To the issue of language I rarely pay enough attention
With both Hindi and English, I have an equal connection
But subtexts hidden in the way language is used may
Have political and social relevance, as I learnt one day…
I was reminded of our colonial legacy
That still influences our behavior unfortunately…
It was a matter inconsequential but it stuck with me
I saw a cooking demonstration of “Indian balloon bread”- which was a simple roti..
I began to think- everything seems to find an English translation
As if words in Indian languages lack sophistication..
Some labels as part of colonial baggage we inherited
Like the word curry, the varieties of which could have merited
A culinary encyclopedia- but we are perceived to be
As people without discerning palates, who eat a smelly curry..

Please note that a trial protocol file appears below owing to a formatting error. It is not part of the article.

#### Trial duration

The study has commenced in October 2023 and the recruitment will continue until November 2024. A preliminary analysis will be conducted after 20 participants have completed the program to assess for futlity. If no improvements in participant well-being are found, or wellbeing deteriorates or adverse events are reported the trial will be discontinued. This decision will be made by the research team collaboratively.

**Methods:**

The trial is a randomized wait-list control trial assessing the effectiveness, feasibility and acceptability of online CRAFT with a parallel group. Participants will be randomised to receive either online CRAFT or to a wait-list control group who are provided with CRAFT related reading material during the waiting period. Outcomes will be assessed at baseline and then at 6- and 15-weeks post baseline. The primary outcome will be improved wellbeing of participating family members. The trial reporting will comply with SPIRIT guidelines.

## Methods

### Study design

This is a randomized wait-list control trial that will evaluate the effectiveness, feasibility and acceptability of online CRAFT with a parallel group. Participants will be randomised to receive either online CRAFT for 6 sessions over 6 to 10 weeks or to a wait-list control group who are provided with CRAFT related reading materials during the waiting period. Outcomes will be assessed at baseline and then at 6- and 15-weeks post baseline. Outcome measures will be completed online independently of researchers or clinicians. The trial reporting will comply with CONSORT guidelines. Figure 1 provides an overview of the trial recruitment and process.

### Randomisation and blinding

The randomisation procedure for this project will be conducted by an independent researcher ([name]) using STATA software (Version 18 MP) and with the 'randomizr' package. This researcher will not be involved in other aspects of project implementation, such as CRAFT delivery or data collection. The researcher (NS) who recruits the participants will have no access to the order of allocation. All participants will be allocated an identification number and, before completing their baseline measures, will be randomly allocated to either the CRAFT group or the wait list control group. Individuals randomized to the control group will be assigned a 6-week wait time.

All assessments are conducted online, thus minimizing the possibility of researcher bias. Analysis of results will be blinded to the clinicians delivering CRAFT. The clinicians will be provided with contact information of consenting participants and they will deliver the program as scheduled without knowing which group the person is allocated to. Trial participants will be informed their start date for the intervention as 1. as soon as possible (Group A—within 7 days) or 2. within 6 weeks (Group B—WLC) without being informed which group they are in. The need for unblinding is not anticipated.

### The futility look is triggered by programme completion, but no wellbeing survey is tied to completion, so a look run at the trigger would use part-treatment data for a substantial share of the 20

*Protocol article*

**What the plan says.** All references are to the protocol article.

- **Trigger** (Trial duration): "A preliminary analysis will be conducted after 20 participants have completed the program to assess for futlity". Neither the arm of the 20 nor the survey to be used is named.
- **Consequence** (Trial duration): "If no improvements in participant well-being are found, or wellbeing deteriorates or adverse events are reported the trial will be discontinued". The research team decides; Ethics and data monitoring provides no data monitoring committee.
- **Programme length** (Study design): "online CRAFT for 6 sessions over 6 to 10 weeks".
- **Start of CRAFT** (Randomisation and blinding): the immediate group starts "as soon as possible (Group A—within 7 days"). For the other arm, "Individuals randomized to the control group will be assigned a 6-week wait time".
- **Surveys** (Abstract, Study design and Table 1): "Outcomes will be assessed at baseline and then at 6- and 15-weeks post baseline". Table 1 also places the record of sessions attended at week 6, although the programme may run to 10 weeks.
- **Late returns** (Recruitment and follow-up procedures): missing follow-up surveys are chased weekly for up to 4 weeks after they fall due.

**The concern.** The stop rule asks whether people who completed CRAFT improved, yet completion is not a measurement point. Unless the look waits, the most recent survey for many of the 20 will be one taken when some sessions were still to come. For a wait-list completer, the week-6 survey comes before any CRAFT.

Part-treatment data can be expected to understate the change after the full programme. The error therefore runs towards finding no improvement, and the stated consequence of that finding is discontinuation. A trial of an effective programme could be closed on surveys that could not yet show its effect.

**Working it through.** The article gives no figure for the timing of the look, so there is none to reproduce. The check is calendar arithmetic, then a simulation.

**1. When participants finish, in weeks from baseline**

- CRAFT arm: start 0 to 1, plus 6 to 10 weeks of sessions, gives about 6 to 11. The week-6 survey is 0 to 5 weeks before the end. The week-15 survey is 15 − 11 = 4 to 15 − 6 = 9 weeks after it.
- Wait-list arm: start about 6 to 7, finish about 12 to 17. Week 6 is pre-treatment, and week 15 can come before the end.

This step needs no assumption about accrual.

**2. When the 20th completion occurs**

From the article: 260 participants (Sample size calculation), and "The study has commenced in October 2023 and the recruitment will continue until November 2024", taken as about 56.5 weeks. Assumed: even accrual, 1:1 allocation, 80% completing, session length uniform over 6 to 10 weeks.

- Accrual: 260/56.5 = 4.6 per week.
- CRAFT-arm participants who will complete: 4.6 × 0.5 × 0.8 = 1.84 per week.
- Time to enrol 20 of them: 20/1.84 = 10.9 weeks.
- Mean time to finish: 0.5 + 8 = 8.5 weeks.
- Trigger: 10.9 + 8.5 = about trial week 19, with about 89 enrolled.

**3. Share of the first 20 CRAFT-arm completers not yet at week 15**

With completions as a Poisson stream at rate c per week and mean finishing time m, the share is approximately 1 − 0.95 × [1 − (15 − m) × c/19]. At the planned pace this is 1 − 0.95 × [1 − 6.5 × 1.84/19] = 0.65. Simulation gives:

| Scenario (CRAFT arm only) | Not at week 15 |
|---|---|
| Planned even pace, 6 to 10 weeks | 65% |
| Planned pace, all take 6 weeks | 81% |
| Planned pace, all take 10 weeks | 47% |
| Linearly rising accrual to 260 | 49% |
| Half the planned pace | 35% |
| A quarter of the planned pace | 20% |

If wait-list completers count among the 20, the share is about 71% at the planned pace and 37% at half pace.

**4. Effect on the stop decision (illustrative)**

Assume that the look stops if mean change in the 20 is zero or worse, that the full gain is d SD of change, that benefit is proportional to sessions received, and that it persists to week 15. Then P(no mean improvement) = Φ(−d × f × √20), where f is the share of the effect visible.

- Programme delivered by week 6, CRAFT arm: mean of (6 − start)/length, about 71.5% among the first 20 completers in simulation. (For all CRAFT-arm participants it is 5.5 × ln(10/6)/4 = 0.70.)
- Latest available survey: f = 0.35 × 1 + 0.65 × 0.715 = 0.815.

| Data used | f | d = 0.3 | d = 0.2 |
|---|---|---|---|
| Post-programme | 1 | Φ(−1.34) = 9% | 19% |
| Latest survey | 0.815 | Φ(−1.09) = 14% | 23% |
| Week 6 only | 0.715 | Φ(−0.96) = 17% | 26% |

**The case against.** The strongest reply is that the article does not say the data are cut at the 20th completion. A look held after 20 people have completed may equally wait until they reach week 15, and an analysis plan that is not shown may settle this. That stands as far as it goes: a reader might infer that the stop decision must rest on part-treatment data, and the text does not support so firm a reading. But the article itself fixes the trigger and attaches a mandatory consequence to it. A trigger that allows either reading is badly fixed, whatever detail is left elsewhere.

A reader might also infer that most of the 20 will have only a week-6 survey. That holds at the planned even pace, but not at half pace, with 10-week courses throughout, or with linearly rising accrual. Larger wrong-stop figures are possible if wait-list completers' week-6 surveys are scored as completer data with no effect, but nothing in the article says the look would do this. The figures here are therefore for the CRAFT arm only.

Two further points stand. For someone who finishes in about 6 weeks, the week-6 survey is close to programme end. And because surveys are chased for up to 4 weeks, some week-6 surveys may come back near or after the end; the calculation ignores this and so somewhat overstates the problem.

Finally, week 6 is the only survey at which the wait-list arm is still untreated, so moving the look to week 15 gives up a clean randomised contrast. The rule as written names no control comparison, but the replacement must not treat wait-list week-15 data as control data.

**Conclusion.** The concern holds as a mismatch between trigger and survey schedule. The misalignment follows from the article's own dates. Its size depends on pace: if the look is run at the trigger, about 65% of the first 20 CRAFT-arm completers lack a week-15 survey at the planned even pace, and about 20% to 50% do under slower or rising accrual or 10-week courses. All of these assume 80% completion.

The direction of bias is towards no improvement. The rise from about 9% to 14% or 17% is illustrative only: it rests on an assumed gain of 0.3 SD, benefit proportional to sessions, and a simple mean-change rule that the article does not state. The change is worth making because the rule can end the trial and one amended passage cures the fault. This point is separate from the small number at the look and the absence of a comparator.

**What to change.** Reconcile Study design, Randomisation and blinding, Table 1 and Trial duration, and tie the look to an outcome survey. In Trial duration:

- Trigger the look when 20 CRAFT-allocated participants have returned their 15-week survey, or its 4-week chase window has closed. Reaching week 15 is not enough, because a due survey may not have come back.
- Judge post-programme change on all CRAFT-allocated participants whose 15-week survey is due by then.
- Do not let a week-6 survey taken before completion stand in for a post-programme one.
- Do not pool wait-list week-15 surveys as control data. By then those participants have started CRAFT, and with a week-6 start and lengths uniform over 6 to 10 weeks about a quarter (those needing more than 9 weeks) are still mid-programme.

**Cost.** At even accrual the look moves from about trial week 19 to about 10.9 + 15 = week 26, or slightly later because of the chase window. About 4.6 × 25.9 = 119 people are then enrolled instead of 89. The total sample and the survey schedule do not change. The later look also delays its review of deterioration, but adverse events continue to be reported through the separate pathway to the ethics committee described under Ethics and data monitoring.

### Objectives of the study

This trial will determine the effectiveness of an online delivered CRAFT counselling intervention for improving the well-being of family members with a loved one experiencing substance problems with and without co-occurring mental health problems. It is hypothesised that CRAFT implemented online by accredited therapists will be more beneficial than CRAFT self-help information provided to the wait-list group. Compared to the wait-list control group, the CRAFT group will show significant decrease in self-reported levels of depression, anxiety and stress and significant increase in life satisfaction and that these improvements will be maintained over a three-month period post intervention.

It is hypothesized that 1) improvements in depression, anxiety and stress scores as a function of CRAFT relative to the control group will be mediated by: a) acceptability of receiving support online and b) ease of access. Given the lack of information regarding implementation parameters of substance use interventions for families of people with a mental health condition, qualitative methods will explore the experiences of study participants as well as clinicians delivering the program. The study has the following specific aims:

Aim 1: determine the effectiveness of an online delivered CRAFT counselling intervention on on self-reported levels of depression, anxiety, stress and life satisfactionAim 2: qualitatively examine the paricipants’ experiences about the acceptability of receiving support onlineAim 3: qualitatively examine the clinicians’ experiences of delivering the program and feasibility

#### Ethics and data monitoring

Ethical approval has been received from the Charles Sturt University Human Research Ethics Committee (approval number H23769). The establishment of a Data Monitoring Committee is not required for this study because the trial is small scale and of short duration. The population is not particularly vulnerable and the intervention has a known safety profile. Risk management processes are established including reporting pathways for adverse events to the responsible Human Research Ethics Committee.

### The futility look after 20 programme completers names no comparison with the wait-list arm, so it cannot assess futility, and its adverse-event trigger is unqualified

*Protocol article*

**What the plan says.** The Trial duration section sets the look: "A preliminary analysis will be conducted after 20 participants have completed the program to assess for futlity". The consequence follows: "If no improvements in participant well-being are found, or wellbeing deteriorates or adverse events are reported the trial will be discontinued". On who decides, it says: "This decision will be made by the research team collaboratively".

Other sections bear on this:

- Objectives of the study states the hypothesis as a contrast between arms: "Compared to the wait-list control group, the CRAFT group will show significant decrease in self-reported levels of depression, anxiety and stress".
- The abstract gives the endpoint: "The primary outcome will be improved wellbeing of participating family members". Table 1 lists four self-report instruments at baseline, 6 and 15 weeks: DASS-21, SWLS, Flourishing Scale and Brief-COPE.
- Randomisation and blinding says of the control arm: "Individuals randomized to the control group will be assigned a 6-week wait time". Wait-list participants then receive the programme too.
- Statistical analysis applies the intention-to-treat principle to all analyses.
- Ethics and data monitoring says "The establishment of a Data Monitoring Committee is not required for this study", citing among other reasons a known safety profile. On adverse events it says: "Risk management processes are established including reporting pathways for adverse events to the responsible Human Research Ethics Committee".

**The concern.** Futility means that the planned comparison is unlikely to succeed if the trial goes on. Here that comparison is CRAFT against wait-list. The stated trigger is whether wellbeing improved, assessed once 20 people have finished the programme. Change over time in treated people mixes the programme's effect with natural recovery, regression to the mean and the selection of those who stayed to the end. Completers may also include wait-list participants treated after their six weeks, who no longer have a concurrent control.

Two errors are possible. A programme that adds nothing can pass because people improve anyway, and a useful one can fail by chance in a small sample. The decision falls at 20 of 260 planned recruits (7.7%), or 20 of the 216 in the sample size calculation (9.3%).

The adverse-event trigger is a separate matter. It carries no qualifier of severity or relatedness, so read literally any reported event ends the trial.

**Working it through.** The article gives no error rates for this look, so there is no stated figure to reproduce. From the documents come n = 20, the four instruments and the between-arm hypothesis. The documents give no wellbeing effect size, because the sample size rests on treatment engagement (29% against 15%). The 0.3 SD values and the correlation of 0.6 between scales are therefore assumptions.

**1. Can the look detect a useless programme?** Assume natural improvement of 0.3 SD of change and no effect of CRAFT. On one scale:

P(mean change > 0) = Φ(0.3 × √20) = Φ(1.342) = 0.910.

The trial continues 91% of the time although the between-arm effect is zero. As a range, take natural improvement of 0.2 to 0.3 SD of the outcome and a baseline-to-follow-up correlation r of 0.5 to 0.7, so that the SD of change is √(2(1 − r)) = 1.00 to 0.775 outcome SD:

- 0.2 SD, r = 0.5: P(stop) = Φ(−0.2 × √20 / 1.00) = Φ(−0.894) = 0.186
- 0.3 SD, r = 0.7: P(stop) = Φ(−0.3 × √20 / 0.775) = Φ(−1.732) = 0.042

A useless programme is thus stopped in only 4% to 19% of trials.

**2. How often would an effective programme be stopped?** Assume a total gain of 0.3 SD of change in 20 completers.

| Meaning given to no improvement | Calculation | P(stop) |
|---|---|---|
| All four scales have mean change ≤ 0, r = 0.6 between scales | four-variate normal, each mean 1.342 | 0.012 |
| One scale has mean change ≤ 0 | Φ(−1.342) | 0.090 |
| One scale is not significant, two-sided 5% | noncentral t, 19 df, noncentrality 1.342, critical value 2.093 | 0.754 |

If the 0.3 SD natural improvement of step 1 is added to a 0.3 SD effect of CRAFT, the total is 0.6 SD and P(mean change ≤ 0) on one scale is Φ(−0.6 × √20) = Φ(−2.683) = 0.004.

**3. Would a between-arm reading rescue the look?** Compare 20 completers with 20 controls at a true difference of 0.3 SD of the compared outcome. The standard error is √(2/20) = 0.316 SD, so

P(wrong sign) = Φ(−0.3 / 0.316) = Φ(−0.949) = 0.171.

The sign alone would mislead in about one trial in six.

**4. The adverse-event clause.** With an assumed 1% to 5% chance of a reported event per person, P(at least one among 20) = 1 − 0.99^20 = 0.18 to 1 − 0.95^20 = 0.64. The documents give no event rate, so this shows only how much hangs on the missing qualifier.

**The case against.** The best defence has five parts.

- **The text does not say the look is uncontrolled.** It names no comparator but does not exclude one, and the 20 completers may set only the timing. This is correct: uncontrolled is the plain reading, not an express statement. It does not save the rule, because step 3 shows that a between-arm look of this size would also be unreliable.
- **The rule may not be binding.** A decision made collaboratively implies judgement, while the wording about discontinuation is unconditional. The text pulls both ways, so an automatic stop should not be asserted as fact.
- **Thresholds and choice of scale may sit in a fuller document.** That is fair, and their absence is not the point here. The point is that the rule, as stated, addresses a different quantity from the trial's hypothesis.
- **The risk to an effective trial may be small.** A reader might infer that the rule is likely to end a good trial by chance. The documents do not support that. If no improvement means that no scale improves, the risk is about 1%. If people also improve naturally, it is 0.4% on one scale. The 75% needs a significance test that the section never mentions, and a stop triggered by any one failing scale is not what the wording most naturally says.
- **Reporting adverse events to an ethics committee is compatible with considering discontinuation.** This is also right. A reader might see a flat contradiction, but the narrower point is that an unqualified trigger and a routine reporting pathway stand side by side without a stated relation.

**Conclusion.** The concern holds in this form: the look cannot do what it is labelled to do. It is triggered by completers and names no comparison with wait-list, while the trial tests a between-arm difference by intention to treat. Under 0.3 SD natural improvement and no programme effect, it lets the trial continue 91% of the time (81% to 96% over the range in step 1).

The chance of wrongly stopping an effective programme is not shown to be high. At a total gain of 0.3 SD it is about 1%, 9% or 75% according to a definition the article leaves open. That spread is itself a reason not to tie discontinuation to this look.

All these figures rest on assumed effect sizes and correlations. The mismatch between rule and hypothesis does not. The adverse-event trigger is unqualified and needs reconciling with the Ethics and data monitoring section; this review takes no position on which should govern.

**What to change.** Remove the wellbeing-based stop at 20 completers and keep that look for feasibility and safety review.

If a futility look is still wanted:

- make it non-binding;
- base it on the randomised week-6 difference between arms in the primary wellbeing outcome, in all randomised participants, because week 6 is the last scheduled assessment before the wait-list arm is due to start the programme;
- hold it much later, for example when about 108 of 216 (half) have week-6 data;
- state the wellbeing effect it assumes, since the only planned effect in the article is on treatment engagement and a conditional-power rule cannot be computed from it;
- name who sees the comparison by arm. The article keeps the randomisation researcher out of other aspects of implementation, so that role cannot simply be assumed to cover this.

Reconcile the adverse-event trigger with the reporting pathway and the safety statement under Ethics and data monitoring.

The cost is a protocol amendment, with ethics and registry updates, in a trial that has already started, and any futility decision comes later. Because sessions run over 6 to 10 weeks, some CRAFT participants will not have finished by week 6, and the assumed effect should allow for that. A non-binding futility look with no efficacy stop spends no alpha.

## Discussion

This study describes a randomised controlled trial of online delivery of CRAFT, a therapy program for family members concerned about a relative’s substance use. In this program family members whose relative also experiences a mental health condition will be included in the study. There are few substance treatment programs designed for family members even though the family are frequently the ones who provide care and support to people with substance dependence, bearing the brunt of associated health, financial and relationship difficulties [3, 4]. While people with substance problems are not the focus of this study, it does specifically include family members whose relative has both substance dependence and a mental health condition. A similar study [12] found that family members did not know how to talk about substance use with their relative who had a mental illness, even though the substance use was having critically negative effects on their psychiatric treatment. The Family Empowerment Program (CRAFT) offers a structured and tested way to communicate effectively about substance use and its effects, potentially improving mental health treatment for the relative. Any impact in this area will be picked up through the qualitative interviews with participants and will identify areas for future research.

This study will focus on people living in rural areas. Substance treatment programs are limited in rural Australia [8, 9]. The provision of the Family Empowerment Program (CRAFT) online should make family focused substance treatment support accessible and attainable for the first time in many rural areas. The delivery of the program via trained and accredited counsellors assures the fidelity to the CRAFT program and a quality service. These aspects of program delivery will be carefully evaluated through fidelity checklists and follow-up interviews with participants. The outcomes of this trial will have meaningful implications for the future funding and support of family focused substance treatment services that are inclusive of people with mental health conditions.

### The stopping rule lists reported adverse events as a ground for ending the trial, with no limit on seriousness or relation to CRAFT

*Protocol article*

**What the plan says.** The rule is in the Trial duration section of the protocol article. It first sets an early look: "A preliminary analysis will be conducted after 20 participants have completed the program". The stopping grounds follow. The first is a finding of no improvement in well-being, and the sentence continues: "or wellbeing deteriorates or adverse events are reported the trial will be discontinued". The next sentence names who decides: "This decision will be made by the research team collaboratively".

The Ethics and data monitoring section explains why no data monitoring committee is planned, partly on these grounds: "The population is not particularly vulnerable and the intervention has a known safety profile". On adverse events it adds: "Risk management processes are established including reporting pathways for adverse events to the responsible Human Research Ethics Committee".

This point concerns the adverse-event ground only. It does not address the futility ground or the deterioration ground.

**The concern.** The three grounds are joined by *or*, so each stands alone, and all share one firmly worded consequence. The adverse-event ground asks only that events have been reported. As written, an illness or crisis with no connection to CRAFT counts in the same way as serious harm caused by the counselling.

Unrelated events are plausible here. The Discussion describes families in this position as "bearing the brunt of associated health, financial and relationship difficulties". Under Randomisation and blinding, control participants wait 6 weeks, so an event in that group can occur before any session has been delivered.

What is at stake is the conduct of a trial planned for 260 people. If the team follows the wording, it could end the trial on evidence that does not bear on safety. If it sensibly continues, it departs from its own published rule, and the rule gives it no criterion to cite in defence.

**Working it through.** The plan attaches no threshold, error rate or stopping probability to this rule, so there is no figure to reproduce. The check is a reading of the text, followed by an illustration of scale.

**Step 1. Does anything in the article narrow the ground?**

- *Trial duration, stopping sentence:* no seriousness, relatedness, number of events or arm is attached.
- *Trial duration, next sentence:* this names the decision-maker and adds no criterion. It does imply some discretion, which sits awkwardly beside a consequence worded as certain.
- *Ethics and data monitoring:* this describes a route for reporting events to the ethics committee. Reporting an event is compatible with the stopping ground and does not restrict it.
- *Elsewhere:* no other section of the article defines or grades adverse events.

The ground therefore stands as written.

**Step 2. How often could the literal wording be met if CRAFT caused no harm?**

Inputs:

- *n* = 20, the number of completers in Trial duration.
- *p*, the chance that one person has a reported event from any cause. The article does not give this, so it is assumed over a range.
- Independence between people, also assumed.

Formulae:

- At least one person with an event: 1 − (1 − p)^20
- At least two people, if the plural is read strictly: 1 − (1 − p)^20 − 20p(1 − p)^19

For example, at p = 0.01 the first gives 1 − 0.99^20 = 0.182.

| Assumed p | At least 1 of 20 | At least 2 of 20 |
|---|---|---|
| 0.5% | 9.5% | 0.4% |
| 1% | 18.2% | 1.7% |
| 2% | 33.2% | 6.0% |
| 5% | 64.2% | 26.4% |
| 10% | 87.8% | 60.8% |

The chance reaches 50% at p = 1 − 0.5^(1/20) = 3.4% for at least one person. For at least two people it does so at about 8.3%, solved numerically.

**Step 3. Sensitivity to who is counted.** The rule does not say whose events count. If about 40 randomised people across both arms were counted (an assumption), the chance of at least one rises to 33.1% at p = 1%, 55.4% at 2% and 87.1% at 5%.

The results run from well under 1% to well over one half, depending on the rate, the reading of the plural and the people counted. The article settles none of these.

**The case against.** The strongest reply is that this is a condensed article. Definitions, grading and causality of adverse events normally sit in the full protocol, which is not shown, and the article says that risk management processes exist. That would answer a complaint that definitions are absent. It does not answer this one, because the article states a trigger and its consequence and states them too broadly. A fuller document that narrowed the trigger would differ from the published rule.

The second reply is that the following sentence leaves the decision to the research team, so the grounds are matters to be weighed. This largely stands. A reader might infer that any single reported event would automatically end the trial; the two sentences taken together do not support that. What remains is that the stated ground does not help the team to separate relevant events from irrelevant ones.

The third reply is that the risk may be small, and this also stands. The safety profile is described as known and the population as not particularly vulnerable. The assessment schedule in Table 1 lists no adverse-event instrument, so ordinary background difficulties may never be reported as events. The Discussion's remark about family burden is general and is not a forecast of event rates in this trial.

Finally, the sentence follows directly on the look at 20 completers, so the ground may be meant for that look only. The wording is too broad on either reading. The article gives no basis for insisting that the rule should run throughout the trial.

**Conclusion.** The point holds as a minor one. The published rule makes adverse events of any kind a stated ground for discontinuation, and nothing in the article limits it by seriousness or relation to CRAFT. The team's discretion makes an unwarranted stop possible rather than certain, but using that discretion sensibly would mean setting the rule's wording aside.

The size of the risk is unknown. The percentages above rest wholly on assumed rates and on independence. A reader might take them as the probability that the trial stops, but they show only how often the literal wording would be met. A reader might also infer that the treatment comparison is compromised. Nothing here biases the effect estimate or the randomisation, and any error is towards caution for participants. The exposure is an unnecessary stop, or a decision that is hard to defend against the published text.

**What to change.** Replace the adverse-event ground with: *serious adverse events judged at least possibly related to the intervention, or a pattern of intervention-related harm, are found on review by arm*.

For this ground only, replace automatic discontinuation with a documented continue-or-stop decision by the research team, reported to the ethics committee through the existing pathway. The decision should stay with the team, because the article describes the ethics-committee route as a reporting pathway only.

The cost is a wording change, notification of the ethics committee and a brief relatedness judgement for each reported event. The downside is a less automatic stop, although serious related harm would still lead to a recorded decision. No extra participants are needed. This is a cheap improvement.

Our pooris, parathas and rotis are flatbreads merely
We try to describe our sweet delicacies as puff pastries, really?
Kheer is rice pudding, chai is qualified as tea
Why don’t we keep original names alive, a reason I don’t see
Maybe some Indian words are tongue-twisters
But yoga-related jargon is enunciated well by hipsters..
I audaciously say we should try to reclaim
Our authenticity by not readily translating names…
We need not carry the baggage of our colonial past
Into the future- but build a new legacy that lasts
As I pen these lines, a final thought pierces through me
Even “India” as a name is a product of colonial hegemony
The land we venerate lost its original name
From citizens of Bharat, somehow Indians we became…
One thought on “Translate Me Not”
It’s a hipster kind of world–count me out.
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